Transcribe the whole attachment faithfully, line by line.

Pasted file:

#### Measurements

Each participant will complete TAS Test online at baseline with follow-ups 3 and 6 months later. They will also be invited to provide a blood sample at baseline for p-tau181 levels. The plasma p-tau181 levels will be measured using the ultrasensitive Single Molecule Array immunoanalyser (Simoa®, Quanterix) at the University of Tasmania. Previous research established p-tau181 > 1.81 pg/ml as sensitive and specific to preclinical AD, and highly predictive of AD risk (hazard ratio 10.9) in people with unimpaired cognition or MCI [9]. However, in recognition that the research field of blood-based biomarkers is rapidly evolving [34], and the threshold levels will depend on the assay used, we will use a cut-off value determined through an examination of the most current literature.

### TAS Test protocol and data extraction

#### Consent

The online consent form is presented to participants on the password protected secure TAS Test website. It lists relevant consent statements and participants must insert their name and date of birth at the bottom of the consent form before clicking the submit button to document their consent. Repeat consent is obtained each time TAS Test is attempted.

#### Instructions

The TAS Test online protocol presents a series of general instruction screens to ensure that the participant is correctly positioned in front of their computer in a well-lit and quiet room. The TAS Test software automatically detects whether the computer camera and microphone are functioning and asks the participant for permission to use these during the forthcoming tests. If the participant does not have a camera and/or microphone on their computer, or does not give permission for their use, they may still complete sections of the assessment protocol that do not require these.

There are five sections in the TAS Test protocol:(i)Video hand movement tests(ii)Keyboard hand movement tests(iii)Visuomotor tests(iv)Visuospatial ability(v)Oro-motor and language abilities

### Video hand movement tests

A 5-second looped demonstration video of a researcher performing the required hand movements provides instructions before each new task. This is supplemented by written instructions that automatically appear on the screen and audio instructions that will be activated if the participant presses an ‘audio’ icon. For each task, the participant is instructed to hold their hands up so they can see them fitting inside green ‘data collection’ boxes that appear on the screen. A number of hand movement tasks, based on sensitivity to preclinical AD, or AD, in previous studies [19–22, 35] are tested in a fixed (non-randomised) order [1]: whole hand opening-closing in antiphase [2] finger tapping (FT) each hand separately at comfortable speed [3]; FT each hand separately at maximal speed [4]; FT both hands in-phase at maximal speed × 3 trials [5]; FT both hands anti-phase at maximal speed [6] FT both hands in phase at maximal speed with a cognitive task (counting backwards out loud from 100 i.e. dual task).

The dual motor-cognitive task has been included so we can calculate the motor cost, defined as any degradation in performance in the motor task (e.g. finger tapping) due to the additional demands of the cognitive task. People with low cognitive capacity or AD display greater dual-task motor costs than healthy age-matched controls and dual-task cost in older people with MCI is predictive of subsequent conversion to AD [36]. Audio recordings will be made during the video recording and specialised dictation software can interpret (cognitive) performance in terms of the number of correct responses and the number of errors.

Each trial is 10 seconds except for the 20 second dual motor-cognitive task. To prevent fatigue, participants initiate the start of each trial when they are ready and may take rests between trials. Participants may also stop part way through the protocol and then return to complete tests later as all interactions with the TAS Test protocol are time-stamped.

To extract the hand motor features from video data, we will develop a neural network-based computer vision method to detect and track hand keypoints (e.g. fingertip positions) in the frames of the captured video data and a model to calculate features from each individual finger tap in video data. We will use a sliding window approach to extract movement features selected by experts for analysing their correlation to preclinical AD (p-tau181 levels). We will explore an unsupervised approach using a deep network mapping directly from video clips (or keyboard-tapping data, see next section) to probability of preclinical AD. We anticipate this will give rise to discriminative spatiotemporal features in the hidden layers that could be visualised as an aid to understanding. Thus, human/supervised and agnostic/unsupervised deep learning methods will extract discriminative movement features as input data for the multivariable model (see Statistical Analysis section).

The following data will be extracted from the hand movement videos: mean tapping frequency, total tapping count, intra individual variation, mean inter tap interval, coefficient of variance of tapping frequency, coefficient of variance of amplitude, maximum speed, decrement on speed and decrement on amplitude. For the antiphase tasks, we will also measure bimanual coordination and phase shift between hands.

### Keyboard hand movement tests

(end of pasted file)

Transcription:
#### Measurements

Each participant will complete TAS Test online at baseline with follow-ups 3 and 6 months later. They will also be invited to provide a blood sample at baseline for p-tau181 levels. The plasma p-tau181 levels will be measured using the ultrasensitive Single Molecule Array immunoanalyser (Simoa®, Quanterix) at the University of Tasmania. Previous research established p-tau181 > 1.81 pg/ml as sensitive and specific to preclinical AD, and highly predictive of AD risk (hazard ratio 10.9) in people with unimpaired cognition or MCI [9]. However, in recognition that the research field of blood-based biomarkers is rapidly evolving [34], and the threshold levels will depend on the assay used, we will use a cut-off value determined through an examination of the most current literature.

### TAS Test protocol and data extraction

#### Consent

The online consent form is presented to participants on the password protected secure TAS Test website. It lists relevant consent statements and participants must insert their name and date of birth at the bottom of the consent form before clicking the submit button to document their consent. Repeat consent is obtained each time TAS Test is attempted.

#### Instructions

The TAS Test online protocol presents a series of general instruction screens to ensure that the participant is correctly positioned in front of their computer in a well-lit and quiet room. The TAS Test software automatically detects whether the computer camera and microphone are functioning and asks the participant for permission to use these during the forthcoming tests. If the participant does not have a camera and/or microphone on their computer, or does not give permission for their use, they may still complete sections of the assessment protocol that do not require these.

There are five sections in the TAS Test protocol:(i)Video hand movement tests(ii)Keyboard hand movement tests(iii)Visuomotor tests(iv)Visuospatial ability(v)Oro-motor and language abilities

### Video hand movement tests

A 5-second looped demonstration video of a researcher performing the required hand movements provides instructions before each new task. This is supplemented by written instructions that automatically appear on the screen and audio instructions that will be activated if the participant presses an ‘audio’ icon. For each task, the participant is instructed to hold their hands up so they can see them fitting inside green ‘data collection’ boxes that appear on the screen. A number of hand movement tasks, based on sensitivity to preclinical AD, or AD, in previous studies [19–22, 35] are tested in a fixed (non-randomised) order [1]: whole hand opening-closing in antiphase [2] finger tapping (FT) each hand separately at comfortable speed [3]; FT each hand separately at maximal speed [4]; FT both hands in-phase at maximal speed × 3 trials [5]; FT both hands anti-phase at maximal speed [6] FT both hands in phase at maximal speed with a cognitive task (counting backwards out loud from 100 i.e. dual task).

The dual motor-cognitive task has been included so we can calculate the motor cost, defined as any degradation in performance in the motor task (e.g. finger tapping) due to the additional demands of the cognitive task. People with low cognitive capacity or AD display greater dual-task motor costs than healthy age-matched controls and dual-task cost in older people with MCI is predictive of subsequent conversion to AD [36]. Audio recordings will be made during the video recording and specialised dictation software can interpret (cognitive) performance in terms of the number of correct responses and the number of errors.

Each trial is 10 seconds except for the 20 second dual motor-cognitive task. To prevent fatigue, participants initiate the start of each trial when they are ready and may take rests between trials. Participants may also stop part way through the protocol and then return to complete tests later as all interactions with the TAS Test protocol are time-stamped.

To extract the hand motor features from video data, we will develop a neural network-based computer vision method to detect and track hand keypoints (e.g. fingertip positions) in the frames of the captured video data and a model to calculate features from each individual finger tap in video data. We will use a sliding window approach to extract movement features selected by experts for analysing their correlation to preclinical AD (p-tau181 levels). We will explore an unsupervised approach using a deep network mapping directly from video clips (or keyboard-tapping data, see next section) to probability of preclinical AD. We anticipate this will give rise to discriminative spatiotemporal features in the hidden layers that could be visualised as an aid to understanding. Thus, human/supervised and agnostic/unsupervised deep learning methods will extract discriminative movement features as input data for the multivariable model (see Statistical Analysis section).

The following data will be extracted from the hand movement videos: mean tapping frequency, total tapping count, intra individual variation, mean inter tap interval, coefficient of variance of tapping frequency, coefficient of variance of amplitude, maximum speed, decrement on speed and decrement on amplitude. For the antiphase tasks, we will also measure bimanual coordination and phase shift between hands.

### Keyboard hand movement tests